What Happened When Secret Bitcoin Keys Went Public
At least one bitcoin mystery can be checked off our lists.
The long-awaited reveal of the private keys connected to a now-defunct alert system built into bitcoin occurred Monday through an email by two Bitcoin Core developers, Bryan Bishop and Andrew Chow.
In the email, the two wrote that the reason for full disclosure of the bitcoin alert keys was to “mitigate the effects of unknown dissemination and proliferation of the keys.” Further, Bishop and Chow emphasized that these keys would no longer pose risk to the bitcoin network, explaining that “the bitcoin alert system has been completely retired.”
Retired or not, social media kicked into overdrive once news about this bitcoin secret having finally gone public caught wind.
Part of the chatter was for Bishop himself, who gave a talk the following day after releasing the private keys at a conference in Portugal. He spoke about the vulnerabilities of the retired alert system and why the project to get rid of the whole system started back in 2016.
‘The disclosure is OK’
While the project started in 2016, one of the reasons behind why the keys stayed private until now was due to the danger full disclosure could pose to cryptocurrencies that still use an older version of the bitcoin code.
However, as explained by Pavol Rusnak, CTO of SatoshiLabs, the danger is presently limited to only one cryptocurrency, according to a script he ran checking the “sources of all altcoins on GitHub” and finding “only one that still has the alert key present.”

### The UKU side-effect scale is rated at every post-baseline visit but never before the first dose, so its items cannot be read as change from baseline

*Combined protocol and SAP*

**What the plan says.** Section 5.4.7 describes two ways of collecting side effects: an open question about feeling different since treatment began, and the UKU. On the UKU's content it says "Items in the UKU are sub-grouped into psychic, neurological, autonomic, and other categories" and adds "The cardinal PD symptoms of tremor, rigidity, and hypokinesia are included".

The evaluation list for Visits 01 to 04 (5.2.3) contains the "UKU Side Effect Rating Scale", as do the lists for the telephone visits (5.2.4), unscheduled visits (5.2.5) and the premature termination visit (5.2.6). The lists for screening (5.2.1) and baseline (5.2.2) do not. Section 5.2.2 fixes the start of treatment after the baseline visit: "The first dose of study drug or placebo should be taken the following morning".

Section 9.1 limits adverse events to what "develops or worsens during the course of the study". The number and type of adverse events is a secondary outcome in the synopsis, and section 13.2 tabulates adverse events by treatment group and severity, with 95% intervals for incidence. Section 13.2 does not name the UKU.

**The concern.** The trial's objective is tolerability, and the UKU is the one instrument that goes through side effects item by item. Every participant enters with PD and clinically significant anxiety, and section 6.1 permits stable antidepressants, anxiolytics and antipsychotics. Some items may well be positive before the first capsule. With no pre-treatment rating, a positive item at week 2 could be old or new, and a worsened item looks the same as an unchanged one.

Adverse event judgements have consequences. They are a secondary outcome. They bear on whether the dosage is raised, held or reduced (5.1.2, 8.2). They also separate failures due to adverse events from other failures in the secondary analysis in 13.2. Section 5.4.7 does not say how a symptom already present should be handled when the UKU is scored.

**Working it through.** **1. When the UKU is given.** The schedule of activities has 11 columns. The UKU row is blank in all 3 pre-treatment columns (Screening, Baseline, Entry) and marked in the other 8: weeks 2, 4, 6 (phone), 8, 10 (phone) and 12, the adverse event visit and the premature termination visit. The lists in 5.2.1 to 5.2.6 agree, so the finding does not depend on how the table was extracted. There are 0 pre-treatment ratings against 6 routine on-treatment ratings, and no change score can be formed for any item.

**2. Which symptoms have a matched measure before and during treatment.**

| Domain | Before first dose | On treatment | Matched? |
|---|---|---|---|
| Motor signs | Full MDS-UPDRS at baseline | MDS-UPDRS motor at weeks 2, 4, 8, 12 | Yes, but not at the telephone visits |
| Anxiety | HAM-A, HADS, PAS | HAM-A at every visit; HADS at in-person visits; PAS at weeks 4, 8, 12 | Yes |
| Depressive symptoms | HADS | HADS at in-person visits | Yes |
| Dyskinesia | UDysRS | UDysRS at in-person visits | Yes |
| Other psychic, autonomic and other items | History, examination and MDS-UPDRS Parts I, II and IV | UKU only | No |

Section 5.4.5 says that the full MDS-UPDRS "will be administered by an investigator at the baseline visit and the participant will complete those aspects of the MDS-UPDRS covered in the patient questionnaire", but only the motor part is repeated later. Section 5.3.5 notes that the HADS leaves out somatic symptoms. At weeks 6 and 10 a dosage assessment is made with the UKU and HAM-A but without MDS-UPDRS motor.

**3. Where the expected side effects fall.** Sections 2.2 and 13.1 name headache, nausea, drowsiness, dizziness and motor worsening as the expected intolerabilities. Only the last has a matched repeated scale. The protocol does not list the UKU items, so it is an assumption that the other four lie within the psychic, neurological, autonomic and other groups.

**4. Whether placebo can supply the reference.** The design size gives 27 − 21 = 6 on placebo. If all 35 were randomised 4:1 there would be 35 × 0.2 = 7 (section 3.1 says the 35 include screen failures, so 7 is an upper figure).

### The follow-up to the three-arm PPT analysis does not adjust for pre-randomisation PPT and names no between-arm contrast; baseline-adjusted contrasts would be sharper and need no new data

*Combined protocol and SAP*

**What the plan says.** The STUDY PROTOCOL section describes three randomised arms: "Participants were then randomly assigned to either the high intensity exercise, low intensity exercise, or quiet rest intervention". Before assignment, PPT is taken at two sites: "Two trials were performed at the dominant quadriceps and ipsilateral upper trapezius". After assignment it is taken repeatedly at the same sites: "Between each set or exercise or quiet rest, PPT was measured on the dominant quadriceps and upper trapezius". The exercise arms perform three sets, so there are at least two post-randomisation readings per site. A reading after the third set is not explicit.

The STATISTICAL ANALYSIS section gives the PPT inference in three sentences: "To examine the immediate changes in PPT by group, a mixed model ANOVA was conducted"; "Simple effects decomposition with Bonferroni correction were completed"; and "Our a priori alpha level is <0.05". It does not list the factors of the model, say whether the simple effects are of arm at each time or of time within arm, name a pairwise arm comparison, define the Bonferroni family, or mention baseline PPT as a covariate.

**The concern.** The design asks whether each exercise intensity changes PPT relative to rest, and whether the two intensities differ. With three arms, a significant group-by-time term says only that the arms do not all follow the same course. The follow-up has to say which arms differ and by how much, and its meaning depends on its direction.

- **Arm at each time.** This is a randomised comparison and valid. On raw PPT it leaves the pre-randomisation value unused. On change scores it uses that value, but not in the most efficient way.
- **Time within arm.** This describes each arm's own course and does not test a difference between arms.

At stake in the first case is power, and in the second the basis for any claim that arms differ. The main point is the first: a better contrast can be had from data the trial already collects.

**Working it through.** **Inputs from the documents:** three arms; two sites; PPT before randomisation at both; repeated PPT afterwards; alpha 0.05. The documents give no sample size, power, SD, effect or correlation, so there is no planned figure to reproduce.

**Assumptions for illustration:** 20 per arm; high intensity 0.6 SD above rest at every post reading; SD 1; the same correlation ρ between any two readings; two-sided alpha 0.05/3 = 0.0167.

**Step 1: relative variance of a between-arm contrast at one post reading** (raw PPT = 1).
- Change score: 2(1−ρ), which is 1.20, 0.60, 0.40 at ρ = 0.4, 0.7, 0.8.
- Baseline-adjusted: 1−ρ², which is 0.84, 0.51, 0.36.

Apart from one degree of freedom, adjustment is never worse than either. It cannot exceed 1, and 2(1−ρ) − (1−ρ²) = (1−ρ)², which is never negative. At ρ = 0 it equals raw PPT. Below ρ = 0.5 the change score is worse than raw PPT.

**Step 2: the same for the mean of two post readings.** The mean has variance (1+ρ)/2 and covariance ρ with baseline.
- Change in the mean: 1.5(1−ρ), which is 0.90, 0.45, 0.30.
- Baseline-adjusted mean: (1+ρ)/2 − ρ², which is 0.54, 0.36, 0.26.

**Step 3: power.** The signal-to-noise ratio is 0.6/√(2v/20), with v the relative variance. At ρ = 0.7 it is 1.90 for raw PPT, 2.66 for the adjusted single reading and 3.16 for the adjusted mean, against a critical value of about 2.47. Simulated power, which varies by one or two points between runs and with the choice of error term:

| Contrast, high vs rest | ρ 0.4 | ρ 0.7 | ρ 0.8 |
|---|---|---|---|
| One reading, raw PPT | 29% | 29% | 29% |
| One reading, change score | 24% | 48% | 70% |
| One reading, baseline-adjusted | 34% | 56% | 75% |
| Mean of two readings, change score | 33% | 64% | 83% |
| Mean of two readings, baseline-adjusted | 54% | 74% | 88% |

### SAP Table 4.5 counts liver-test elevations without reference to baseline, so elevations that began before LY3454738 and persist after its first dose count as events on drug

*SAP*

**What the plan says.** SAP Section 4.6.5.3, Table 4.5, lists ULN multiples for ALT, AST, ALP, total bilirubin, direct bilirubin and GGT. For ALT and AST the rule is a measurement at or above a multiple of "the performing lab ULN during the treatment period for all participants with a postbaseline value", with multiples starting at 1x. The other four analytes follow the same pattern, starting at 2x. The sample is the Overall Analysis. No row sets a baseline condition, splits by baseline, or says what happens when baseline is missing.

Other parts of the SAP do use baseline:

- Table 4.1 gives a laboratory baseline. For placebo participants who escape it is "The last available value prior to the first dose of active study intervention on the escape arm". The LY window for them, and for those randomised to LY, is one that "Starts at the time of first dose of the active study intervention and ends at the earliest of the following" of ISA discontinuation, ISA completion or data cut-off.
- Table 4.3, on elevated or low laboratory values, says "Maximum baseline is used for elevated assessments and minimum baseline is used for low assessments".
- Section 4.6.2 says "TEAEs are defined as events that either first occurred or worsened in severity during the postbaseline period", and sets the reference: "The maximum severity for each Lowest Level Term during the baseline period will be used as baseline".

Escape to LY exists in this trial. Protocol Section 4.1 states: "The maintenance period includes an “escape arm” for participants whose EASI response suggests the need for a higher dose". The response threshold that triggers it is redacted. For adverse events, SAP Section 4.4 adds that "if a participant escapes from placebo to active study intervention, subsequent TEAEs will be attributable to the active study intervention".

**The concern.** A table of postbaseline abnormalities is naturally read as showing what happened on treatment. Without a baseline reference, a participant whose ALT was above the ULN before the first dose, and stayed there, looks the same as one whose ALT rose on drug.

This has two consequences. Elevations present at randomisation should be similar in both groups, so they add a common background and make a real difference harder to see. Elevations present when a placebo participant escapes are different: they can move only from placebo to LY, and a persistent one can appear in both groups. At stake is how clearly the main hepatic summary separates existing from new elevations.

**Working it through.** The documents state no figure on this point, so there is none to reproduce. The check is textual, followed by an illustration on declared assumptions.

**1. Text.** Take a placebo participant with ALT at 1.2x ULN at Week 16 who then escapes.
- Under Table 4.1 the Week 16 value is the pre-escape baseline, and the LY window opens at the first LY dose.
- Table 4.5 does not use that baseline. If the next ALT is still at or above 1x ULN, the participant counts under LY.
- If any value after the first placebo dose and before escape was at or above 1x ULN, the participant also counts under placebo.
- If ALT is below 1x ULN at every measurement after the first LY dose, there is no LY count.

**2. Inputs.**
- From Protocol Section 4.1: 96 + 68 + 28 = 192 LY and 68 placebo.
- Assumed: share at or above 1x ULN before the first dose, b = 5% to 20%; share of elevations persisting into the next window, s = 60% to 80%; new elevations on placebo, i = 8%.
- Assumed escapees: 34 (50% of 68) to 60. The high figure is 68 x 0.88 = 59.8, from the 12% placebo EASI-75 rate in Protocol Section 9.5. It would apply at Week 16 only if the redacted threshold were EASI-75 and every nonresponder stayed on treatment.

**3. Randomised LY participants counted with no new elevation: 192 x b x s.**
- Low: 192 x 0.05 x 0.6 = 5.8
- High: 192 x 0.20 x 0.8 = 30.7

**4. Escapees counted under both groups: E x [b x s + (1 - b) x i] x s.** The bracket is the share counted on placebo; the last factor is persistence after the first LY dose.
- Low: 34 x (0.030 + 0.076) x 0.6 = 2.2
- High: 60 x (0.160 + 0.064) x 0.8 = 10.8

As such, for Bishop, his confirmation of the bitcoin alert system being sufficiently “dead” is reason enough for why “the disclosure is OK” as he explained in a rather exasperated tweet.
But alert systems, in general, aren’t all dead.
In fact, as Bishop and Chow say in their email, developers of cryptocurrencies wishing to use something like the bitcoin alert system but without the same vulnerabilities of private alert keys being hijacked can indeed implement “a few very simple fixes,”
Namely, developers have the option of downloading a recommended patch to “safeguard nodes from the aforementioned issues” accessible on the popular code-sharing website, GitHub.
While some of the vulnerabilities caused by the bitcoin alert system are addressed through this code update, certain vulnerabilities to developers could only be mitigated by publicizing the private alert keys, which is why to one user, the full disclosure was a “final step” in removing the whole bitcoin alert system once and for all.
Power in secrecy
Part of the reason for why full disclosure was necessary came down to the secrecy shrouding the original list of people and organizations who held possession of these private keys in the first place.
Indeed, any secret possession of the key would, in theory, open the risk of broadcasting false messages to nodes across the network.
In a tweet posted on June 14, Bishop wrote a message coded in one of the bitcoin alert key signatures to challenge Craig Wright to write a response in the same way, if he indeed had knowledge of this private information only known to a select few at the time.
Despite the open invitation to contradict his claim, Craig Wright did not respond, much to the dismay of some on Twitter.
In sum, “by broadcasting the values to make them available to everyone, the value of the keys is intended to be eliminated, since now everyone could feasibly sign messages, the value of the signed messages becomes zero,” Bishop and Chow wrote.
Or, as one observer noted on social media, possession of the alert keys makes everyone Satoshi – sort of.
Lock and key image via Shutterstock
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